Outer space, inner space, and the limits of our imaginations. Literally we will be able to create off planet, we will be able to create at atomic and molecular scales, we will be able to create with materials too dangerous to look at. The sky is the limit … no pun intended.
Interested in trying 3D printing yourself? A good place to start is at a Meetup of 3D-printing enthusiasts.
For aNewDomain.net, I’m Pat Meier-Johnson.
Based in the San Francisco Bay Area, Pat Meier-Johnson is a senior commentator at aNewDomain.net covering the nexus of technology and art. Look for her stories, interviews, videos and photos about the people and events where digital and analog creative arts meet. Contact her at firstname.lastname@example.org.
I’m not sure what to think just yet. The tech is really cool, though.
I mean, I wanna look at this as a sculpture or something, but yet it’s “printed”
Thank you for this very interesting article and although Joshua Harker says that his inspiration, vision, execution and statements are not decided by machines, any more than stone or metal guide his hand, this is ingenuous and I see this differently. I say that inspiration and vision are guided and influenced by the processes, materials and tools we select to use. Although machines do not create the vision, they do present the different affordances and constraints that artists select, explore, and push to the limits to develop their art. Sculptors do this working with stone, metal, etc.. They work to just within those boundaries that they have discovered in their explorations and experimentation. By working long and hard to build up their expertise and tacit knowledge, they are able to push the boundaries further. 3D printers are machines and 3D printing technologies are no different from any other process. Joshua does go on to say that he has worked so long in the medium that he has an intuition about what will physically work, i.e he now has such embedded tacit knowledge, and is so familiar with digital technologies, that he doesn’t have to think about, and so doesn’t have to acknowledge, how the different software he uses and the different printing processes inspire and influences his visions, statements and artwork. These are not exactly decided by machines but isn’t this pretty close?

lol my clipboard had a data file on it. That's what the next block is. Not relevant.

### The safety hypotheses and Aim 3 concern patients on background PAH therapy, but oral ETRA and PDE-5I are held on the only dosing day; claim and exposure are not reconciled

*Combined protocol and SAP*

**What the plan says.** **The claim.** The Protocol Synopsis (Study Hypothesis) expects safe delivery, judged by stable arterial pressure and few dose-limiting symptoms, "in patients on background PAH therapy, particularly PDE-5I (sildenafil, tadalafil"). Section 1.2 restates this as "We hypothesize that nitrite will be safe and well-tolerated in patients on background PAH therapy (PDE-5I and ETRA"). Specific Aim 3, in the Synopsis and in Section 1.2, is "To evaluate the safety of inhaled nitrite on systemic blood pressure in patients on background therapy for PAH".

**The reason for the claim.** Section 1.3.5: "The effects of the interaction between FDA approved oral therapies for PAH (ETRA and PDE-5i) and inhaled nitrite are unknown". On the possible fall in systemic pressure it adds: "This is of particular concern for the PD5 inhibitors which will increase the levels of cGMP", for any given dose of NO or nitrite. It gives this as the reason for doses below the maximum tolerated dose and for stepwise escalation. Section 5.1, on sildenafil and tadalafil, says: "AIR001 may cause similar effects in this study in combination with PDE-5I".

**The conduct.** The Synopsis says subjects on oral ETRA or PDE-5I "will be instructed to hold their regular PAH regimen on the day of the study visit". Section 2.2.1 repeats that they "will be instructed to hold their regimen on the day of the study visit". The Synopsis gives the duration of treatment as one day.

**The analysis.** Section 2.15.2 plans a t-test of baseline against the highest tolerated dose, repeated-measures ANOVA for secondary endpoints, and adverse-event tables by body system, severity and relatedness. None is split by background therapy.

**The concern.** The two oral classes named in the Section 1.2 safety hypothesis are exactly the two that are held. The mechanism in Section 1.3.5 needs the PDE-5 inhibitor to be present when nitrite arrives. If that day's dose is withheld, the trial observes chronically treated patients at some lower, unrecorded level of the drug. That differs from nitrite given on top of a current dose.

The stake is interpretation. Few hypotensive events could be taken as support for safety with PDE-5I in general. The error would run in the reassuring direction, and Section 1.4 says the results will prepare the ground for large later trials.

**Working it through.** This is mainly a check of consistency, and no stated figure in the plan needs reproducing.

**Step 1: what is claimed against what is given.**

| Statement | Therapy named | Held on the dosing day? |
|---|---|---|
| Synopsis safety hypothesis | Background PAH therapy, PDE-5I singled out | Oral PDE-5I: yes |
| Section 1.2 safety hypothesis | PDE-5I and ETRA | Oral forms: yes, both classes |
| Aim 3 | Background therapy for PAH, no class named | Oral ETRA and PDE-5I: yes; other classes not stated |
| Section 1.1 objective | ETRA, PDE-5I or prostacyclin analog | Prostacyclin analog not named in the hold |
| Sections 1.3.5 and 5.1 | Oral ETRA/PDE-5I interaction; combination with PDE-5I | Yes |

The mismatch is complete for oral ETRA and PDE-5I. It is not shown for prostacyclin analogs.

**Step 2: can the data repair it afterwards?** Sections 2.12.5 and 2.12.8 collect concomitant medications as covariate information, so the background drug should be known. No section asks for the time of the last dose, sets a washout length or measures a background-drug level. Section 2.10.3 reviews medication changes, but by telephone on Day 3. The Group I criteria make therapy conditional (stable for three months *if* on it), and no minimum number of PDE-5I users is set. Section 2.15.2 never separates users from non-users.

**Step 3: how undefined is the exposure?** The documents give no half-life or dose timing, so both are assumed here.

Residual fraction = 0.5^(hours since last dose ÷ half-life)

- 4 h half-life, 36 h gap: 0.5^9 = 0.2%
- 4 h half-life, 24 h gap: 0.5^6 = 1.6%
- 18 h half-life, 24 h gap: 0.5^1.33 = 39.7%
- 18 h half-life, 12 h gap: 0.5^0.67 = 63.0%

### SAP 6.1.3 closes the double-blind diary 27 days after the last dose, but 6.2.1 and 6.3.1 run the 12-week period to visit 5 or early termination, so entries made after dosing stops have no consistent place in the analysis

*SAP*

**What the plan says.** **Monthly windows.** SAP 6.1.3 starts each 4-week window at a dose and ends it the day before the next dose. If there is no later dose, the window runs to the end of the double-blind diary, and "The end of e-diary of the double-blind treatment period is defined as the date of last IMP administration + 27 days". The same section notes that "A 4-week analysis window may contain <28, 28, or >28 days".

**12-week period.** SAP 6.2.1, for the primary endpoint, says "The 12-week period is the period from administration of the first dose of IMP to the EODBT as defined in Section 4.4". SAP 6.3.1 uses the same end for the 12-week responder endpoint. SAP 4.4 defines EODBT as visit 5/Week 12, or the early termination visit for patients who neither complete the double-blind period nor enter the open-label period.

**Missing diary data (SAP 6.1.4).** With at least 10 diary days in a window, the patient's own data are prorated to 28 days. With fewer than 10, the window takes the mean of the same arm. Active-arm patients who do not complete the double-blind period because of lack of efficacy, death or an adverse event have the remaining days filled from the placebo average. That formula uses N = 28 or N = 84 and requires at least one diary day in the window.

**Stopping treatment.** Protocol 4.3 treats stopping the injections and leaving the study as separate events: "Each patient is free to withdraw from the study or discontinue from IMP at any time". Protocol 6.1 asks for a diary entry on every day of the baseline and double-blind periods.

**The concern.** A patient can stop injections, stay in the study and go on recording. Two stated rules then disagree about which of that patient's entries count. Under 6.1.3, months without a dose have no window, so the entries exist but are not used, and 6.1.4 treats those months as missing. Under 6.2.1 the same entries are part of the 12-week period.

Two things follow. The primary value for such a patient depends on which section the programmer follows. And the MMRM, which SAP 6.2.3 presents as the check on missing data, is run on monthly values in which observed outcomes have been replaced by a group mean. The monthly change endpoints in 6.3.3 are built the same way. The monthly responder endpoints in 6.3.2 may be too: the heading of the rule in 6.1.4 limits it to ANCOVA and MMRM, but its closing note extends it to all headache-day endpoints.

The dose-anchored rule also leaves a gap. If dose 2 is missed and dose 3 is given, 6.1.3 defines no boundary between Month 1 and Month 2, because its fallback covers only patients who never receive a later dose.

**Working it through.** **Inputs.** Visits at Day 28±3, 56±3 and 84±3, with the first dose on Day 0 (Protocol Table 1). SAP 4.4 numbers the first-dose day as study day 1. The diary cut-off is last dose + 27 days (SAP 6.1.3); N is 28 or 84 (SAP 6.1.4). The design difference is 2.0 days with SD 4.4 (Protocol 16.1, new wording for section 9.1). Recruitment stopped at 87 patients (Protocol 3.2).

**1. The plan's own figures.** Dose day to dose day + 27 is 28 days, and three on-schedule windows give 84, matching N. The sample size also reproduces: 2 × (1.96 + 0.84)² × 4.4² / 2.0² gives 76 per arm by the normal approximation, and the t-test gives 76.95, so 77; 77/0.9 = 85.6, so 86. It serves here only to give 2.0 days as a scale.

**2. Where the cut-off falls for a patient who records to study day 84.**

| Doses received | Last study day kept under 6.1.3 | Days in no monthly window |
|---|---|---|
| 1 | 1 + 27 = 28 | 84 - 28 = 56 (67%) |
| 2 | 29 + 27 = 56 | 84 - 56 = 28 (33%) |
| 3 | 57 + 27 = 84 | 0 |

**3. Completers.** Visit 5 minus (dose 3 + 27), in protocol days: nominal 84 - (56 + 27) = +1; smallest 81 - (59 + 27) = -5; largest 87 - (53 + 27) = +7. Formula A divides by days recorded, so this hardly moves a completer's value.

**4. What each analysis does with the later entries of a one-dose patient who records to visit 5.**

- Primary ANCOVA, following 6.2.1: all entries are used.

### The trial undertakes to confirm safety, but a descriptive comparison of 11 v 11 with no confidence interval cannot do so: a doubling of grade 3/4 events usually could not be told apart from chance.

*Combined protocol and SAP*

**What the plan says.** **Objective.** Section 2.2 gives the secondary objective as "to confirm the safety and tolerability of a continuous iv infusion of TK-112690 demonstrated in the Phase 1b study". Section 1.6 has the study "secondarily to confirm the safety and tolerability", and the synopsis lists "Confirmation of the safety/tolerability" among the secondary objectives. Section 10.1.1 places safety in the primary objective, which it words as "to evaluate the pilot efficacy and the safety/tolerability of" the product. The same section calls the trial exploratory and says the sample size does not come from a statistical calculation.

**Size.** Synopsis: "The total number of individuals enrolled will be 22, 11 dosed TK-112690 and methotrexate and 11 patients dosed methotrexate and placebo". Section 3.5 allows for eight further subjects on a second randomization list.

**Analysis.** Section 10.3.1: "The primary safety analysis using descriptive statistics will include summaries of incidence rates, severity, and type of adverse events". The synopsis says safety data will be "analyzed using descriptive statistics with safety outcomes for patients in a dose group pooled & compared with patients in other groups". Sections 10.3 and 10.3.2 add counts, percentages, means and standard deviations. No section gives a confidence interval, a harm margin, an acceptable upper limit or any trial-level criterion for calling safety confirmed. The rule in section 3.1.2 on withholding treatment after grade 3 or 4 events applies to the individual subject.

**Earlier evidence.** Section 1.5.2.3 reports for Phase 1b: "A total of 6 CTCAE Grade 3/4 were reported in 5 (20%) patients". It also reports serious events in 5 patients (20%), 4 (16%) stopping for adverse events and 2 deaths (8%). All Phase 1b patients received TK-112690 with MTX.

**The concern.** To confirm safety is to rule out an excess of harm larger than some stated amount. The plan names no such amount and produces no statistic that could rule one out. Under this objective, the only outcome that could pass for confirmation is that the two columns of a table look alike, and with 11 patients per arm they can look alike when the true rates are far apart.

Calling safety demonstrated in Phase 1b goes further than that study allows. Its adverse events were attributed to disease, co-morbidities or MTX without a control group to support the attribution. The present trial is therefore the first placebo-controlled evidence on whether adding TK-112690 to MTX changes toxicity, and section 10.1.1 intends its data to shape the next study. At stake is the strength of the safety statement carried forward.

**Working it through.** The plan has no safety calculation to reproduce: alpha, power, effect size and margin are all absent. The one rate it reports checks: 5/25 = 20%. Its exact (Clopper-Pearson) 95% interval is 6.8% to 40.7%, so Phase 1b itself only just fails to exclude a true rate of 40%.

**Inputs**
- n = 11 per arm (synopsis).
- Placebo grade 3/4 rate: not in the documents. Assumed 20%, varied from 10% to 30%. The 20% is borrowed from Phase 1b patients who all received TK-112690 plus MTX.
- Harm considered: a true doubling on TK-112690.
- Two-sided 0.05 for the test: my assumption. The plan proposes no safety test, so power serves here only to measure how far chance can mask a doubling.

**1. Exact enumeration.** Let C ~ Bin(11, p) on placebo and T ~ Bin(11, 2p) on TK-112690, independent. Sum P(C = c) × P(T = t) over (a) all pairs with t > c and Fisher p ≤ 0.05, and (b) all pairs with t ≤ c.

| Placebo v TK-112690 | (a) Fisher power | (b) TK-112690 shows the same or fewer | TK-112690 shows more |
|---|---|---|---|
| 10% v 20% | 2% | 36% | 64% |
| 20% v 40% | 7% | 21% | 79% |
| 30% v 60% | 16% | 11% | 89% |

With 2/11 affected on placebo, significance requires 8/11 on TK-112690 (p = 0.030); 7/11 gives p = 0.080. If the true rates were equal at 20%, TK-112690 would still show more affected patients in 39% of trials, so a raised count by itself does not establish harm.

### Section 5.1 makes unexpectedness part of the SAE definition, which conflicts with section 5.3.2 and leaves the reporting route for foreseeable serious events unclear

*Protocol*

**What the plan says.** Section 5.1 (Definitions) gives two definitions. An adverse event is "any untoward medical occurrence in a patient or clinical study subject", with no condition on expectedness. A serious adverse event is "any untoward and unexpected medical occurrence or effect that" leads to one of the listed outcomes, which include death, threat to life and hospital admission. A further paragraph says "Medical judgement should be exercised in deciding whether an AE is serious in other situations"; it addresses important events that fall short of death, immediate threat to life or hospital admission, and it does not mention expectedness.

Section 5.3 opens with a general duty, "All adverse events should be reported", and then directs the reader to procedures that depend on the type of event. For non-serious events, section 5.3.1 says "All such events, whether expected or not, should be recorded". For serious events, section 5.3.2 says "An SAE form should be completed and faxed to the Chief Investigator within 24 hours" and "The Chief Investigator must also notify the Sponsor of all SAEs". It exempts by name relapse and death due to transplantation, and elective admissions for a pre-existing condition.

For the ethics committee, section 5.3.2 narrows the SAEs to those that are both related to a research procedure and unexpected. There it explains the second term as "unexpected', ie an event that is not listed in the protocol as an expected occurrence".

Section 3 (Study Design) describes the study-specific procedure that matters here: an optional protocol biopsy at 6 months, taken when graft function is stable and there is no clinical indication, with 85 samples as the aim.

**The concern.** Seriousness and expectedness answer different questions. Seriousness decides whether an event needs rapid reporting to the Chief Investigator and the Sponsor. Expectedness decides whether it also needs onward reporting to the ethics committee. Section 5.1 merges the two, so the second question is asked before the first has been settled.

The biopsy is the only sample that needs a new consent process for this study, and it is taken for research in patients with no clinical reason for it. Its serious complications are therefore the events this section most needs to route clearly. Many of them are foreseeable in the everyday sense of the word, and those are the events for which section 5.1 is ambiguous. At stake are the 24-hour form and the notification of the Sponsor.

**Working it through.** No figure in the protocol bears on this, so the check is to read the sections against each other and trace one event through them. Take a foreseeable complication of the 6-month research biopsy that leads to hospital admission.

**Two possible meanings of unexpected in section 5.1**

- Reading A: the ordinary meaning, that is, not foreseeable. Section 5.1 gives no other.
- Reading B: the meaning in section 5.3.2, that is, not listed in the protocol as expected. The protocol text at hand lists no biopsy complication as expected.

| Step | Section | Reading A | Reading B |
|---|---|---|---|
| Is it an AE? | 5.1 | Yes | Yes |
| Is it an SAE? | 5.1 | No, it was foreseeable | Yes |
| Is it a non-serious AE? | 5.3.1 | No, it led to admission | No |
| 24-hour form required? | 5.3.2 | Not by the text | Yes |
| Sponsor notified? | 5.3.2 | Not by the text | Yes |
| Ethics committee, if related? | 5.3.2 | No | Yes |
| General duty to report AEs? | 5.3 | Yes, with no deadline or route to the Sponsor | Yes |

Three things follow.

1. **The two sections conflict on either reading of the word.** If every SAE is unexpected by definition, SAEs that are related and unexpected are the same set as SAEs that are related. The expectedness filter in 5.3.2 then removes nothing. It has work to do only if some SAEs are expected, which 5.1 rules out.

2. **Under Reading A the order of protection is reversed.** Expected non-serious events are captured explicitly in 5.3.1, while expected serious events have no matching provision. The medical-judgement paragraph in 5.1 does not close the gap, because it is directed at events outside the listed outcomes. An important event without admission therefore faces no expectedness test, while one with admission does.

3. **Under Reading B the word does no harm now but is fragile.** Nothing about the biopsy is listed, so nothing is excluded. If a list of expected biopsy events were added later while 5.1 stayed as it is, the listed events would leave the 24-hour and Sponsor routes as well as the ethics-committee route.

Thanks for your insight, Ann Marie. I think it’s a bit of a horse race. Artists and innovators dream. Technology enables execution of those dreams. When you don’t have to worry about technological constraints you can dream even bigger.
Hello Pat, all technology has constraints and it is the wise, talented and skilful artists who work with and exploit the constraints to realise and push their dreams. This way dreams can grow bigger.